LOPEZ: How do we get to humility as a culture?

SHORT: We might begin to reform and renew our culture by pondering something that Pope John Paul II said in his great anatomy of abortion, Evangelium Vitae, which I use as one of my epigraphs. “Man’s life comes from God; it is his gift, his image and imprint, a sharing in his breath of life. God therefore is the sole Lord of this life; man cannot do with it as he wills.”

LOPEZ: How is it that “pro-life principles animate even the most morally dubious literature”?

SHORT: The best way that I can answer this is to quote from Culture and Abortion:

In looking to literature for an affirmation of pro-life principles one has to be careful. John Henry Newman was right to remind his readers that “One literature may be better than another, but bad will be the best, when weighed in the balance of truth and morality. It cannot be otherwise; human nature is in all ages and all countries the same . . . . Man’s work will savour of man; in his elements and powers excellent and admirable, but prone to disorder and excess, to error and to sin. Such too will be his literature; it will have the beauty and the fierceness, the sweetness and the rankness, of the natural man . . .” And yet pro-life principles animate even the most morally dubious literature. After all, literature is only possible because poets, novelists, playwrights, biographers and historians recognize that life has intrinsic value, independent of any considerations of utility or expedience, and that as such it merits not only being looked at but being looked after — cared for, tended to, protected, affirmed.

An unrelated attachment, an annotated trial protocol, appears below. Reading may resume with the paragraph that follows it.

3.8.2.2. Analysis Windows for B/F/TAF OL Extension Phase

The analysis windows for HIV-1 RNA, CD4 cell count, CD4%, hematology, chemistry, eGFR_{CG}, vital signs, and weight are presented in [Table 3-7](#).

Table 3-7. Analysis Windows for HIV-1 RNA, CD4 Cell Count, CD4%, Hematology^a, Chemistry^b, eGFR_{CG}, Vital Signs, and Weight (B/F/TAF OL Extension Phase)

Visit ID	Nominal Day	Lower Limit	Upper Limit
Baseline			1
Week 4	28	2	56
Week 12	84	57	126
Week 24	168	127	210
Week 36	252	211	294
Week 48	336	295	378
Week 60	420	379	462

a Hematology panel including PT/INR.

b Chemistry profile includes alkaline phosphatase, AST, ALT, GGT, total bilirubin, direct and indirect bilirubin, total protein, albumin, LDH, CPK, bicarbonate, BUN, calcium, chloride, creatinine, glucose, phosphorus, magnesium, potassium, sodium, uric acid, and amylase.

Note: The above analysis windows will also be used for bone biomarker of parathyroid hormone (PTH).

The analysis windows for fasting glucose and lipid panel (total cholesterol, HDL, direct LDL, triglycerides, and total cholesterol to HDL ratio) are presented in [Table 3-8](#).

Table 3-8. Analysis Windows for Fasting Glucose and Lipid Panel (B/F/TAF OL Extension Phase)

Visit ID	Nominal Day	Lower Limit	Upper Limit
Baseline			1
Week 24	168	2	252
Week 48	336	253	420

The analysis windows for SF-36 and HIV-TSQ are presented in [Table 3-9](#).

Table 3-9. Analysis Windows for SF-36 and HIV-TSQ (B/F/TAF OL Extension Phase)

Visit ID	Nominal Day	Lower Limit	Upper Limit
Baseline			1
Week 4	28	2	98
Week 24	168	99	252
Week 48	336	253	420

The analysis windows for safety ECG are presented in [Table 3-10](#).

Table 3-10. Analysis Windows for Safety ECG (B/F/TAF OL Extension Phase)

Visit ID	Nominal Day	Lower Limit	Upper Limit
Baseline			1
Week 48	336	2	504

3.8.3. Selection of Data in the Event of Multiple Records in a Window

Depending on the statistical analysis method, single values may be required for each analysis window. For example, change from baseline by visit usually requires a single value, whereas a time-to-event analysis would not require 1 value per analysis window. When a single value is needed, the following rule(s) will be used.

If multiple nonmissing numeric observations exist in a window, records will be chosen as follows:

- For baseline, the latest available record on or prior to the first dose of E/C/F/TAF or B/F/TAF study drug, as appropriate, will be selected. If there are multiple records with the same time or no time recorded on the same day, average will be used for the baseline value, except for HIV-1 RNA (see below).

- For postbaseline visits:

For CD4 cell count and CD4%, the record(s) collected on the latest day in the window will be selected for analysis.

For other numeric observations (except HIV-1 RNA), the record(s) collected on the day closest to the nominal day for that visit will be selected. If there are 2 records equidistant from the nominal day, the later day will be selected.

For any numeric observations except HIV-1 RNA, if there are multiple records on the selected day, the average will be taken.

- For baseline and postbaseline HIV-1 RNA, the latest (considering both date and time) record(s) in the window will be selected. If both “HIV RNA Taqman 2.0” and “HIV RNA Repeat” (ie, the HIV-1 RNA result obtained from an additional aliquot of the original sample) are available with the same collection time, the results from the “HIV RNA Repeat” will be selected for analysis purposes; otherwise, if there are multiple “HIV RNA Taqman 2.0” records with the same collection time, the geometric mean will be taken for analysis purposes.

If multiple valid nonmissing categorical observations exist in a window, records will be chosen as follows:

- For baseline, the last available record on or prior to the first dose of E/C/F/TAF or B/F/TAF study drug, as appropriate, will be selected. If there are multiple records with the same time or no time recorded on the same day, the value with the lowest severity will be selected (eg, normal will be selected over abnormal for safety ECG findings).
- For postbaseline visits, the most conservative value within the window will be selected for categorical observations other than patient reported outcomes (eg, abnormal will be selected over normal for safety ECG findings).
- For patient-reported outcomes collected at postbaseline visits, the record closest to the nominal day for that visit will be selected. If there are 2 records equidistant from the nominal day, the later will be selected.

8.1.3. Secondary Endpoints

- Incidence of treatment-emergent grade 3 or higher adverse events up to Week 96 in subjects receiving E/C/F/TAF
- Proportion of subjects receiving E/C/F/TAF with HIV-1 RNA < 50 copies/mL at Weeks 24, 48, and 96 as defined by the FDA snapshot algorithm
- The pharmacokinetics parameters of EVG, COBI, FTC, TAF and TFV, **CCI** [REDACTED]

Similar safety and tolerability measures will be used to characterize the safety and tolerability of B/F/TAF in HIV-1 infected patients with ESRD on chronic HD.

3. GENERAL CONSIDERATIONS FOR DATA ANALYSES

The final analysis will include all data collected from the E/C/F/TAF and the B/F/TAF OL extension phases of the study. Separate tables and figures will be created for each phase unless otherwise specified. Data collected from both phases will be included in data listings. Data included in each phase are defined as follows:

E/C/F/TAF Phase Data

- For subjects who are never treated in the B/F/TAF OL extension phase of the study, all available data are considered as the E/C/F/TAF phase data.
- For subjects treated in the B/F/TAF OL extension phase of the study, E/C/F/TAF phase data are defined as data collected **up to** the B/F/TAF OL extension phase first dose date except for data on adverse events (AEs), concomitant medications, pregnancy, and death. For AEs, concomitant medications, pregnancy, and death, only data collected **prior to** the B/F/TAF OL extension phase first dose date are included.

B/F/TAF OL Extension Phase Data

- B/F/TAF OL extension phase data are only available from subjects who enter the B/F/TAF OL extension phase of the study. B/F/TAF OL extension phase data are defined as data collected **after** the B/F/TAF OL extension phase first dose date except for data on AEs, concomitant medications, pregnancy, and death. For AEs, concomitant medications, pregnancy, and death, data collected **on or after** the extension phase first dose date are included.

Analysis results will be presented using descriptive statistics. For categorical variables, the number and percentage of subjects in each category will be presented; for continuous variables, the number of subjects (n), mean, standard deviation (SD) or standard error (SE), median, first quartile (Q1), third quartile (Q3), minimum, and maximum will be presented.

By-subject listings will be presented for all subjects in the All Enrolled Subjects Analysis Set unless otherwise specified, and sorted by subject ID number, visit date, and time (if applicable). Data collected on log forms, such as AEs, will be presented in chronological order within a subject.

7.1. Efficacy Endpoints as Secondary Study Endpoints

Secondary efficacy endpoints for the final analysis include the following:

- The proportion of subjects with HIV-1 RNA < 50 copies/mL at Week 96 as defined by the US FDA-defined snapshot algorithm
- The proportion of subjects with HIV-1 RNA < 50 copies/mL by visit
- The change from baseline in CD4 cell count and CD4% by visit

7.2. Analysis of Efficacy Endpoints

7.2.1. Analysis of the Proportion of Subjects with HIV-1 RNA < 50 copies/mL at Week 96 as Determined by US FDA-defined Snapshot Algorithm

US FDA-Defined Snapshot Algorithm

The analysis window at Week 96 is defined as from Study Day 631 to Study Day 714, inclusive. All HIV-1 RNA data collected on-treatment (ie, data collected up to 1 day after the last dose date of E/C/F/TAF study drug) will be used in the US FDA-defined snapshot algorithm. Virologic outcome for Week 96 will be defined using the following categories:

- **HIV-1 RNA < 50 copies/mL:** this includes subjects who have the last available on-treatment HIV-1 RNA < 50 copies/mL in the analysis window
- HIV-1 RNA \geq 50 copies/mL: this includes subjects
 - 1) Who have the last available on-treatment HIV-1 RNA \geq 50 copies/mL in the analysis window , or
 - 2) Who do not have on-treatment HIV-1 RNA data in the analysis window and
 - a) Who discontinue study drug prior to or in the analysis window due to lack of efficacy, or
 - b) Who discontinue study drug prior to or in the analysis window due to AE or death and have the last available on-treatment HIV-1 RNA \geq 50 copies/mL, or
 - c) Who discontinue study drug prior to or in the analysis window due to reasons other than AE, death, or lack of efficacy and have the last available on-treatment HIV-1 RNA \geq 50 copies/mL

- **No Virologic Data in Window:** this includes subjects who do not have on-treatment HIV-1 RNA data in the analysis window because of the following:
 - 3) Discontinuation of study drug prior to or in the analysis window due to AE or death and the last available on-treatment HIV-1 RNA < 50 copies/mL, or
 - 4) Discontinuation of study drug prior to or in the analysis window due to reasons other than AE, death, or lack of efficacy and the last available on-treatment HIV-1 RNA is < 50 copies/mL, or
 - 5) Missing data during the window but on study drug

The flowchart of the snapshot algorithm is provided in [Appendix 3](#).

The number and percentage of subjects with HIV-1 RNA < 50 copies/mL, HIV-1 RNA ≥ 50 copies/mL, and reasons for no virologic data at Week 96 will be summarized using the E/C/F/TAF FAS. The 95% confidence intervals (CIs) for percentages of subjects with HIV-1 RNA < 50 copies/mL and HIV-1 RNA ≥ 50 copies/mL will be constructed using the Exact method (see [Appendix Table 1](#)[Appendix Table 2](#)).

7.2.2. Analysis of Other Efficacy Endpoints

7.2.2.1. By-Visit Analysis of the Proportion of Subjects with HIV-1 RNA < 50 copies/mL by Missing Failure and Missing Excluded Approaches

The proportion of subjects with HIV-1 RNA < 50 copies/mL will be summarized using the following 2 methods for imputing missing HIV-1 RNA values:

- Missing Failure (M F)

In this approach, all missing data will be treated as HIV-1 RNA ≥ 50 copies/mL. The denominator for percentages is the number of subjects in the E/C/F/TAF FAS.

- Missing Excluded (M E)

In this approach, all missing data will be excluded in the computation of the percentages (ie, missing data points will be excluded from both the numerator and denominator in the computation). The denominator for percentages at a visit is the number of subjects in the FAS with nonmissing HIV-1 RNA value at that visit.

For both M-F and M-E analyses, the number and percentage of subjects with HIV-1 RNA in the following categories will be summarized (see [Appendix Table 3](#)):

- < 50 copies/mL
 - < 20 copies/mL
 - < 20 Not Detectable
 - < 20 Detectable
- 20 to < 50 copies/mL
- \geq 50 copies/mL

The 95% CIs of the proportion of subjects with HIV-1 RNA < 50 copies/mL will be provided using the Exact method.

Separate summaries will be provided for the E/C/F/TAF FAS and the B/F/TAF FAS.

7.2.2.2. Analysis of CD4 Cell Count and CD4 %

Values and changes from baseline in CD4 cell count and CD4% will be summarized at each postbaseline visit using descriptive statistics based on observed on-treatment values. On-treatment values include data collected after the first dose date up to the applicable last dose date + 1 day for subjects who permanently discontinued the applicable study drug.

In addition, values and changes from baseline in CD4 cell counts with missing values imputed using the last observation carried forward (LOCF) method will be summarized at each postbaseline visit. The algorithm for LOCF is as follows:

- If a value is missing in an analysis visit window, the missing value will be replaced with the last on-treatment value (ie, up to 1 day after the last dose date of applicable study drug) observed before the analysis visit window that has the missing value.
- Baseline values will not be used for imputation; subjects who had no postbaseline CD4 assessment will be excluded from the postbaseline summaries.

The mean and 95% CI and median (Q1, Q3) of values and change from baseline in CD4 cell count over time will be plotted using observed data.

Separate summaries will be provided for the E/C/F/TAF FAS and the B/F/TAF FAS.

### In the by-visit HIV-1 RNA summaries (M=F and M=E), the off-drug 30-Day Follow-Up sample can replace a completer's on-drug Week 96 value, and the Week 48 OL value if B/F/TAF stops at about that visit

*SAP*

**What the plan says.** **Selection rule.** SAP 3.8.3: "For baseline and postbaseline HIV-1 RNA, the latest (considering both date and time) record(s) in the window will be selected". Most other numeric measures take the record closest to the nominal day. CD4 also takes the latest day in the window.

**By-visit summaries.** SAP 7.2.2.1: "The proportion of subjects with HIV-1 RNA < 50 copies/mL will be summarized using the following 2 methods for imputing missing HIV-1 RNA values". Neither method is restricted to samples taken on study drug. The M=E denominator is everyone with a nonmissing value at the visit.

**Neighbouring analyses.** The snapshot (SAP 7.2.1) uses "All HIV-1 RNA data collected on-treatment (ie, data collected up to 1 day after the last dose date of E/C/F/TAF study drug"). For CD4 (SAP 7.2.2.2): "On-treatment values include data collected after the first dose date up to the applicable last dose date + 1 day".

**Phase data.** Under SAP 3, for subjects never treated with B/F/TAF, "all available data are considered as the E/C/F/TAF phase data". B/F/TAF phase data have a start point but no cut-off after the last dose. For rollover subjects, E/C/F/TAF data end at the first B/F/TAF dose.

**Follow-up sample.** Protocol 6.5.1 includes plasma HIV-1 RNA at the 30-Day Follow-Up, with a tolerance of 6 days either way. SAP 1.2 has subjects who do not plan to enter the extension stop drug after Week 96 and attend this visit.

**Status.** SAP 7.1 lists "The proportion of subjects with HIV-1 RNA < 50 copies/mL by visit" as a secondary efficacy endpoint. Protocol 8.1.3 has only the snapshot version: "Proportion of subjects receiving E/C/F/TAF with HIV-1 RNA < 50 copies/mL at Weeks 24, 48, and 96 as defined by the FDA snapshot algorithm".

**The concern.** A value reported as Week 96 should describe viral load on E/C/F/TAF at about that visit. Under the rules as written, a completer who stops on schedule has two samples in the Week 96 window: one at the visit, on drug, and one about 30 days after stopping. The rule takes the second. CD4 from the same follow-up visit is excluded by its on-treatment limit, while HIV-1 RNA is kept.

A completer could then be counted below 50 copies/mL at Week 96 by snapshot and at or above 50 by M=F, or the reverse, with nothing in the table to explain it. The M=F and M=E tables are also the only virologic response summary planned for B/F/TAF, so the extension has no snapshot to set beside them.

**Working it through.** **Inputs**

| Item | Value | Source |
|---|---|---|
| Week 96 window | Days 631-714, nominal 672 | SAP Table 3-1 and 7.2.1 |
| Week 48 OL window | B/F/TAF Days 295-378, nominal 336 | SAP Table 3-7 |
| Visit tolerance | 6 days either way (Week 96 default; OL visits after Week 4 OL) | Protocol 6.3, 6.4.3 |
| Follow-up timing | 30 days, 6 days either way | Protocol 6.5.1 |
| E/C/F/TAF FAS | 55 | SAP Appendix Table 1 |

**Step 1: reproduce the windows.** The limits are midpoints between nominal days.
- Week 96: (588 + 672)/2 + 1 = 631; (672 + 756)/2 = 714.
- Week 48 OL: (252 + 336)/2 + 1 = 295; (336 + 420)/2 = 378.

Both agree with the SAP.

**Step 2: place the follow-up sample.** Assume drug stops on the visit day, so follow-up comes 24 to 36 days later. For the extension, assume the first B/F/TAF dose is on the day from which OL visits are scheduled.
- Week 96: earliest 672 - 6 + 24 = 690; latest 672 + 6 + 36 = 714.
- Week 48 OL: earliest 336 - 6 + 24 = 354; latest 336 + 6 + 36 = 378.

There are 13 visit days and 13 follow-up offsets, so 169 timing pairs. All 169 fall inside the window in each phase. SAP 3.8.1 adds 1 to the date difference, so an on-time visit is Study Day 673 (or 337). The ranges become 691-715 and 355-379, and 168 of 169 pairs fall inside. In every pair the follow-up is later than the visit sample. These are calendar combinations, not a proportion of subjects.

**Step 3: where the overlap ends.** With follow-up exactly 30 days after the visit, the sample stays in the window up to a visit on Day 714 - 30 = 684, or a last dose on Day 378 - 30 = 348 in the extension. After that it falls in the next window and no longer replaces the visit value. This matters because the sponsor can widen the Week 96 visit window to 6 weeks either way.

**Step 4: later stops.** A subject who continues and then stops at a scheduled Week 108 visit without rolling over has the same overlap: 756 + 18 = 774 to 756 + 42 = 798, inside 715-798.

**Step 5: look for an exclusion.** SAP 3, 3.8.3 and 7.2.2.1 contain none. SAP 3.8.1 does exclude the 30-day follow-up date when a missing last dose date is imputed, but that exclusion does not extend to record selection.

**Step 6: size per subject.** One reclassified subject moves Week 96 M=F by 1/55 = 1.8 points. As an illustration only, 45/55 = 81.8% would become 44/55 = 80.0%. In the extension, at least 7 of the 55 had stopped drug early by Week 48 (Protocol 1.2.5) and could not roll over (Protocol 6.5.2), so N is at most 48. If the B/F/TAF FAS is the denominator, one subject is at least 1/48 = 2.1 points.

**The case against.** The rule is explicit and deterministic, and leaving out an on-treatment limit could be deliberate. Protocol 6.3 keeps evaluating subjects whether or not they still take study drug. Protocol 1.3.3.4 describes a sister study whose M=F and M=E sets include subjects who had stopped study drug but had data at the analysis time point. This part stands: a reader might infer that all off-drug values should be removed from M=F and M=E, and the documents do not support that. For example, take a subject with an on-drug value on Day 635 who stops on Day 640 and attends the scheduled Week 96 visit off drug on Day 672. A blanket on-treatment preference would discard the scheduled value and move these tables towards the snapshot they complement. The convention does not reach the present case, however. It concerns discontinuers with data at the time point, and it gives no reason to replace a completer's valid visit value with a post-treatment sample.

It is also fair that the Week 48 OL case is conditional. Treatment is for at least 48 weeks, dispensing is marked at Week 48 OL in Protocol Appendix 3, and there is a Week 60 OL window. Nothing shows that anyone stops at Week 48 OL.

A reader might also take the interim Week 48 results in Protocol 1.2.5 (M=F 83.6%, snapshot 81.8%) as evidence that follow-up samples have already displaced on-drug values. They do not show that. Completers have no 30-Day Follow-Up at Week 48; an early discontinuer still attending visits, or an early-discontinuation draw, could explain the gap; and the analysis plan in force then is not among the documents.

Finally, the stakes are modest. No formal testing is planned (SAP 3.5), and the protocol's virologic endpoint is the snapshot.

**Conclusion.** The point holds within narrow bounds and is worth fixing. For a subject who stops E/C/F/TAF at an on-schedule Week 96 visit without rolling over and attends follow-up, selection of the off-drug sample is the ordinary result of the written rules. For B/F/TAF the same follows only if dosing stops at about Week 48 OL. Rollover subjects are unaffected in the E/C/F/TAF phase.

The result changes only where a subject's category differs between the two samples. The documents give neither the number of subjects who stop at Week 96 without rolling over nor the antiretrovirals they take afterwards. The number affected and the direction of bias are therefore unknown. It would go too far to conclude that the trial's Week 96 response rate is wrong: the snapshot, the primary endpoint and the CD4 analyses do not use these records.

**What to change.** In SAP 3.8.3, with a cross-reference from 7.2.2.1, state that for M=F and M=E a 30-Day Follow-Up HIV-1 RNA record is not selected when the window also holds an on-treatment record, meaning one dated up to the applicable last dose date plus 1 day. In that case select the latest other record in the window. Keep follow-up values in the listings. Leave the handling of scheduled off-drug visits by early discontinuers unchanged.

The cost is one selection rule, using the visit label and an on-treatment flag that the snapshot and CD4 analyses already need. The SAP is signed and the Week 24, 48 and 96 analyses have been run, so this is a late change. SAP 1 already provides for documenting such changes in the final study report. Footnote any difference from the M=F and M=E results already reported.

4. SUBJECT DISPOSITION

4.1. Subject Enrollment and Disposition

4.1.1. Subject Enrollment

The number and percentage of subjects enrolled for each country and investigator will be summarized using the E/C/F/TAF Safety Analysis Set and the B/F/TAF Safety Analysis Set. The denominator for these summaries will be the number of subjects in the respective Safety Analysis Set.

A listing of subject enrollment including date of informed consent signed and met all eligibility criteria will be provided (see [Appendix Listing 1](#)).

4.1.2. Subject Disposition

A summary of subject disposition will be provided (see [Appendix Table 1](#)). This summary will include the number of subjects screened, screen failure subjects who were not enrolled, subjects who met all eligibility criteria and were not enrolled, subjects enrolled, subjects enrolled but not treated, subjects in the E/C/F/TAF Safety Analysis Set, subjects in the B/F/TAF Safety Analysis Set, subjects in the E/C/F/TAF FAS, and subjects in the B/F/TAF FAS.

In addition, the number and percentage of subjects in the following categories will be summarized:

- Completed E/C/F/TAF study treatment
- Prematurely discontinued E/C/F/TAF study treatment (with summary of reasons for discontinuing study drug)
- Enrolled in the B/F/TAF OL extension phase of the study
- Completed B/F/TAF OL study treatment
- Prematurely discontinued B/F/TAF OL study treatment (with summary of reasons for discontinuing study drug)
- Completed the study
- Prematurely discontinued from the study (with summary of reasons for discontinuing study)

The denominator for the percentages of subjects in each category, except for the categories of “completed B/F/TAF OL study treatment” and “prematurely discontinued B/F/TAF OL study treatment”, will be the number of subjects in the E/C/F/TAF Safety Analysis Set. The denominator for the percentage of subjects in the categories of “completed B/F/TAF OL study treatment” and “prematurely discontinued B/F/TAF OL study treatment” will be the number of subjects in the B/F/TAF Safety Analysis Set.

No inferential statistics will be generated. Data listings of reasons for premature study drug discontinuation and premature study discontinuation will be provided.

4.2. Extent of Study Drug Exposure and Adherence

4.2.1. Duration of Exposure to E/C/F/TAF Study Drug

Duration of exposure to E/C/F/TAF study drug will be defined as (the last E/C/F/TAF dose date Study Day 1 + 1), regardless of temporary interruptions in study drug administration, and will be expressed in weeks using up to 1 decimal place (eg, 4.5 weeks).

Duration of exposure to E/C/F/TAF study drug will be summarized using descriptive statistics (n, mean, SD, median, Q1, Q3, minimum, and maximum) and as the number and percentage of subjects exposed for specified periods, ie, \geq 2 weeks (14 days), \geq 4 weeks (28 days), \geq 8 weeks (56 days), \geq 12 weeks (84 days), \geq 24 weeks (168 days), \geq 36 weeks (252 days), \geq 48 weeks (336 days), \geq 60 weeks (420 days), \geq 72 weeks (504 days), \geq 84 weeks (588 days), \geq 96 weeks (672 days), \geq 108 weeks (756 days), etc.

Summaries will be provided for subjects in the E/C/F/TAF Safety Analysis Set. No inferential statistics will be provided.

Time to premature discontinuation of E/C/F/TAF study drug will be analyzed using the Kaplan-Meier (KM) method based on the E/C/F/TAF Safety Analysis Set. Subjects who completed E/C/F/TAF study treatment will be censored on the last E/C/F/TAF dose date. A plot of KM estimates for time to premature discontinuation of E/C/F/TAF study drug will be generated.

LOPEZ: Should everyone who Marched for Life last month be reading Penelope Fitzgerald on the bus ride back home?

SHORT: Everyone, even those who fancy killing children in the womb a bright and noble thing, should be reading Penelope Fitzgerald.

LOPEZ: How did faith liberate Walker Percy, and what does that have to do with abortion and culture?

SHORT: I would not say that faith liberated Percy. Faith, after all, is a binding thing; we believe in order to be bound by God’s will, to conform our own will to God’s will, to understand the treachery of our own will. But faith did open Percy’s eyes to man’s desperate need for God’s merciful love, which liberated him as a novelist because it gave him a sense of artistic purpose. I am grateful to you for bringing this matter up, because it gives me a chance to hammer home how important guilt is in our understanding of abortion, a theme that Percy takes up with bold incisiveness in his novel The Thanatos Syndrome. We are living in a world full of people who are suffering enormous guilt — real, unavoidable guilt — for the part they played in the murder of their own or others’ unborn children. That is why I have put darling Lady Macbeth on the cover of my book. Like her, we are all traipsing about in sleepless guilt because of the children we have killed and continue to kill. The longer we contrive to keep the Father of Mercies out of our discussion of the sin of abortion, and I emphasize the dear old word sin for a purpose, the longer we will consign these poor people to unshriven guilt. Anne Lastman has lively, useful things to say about this in her brilliant book Redeeming Grief, which I heartily recommend to your discriminating readers.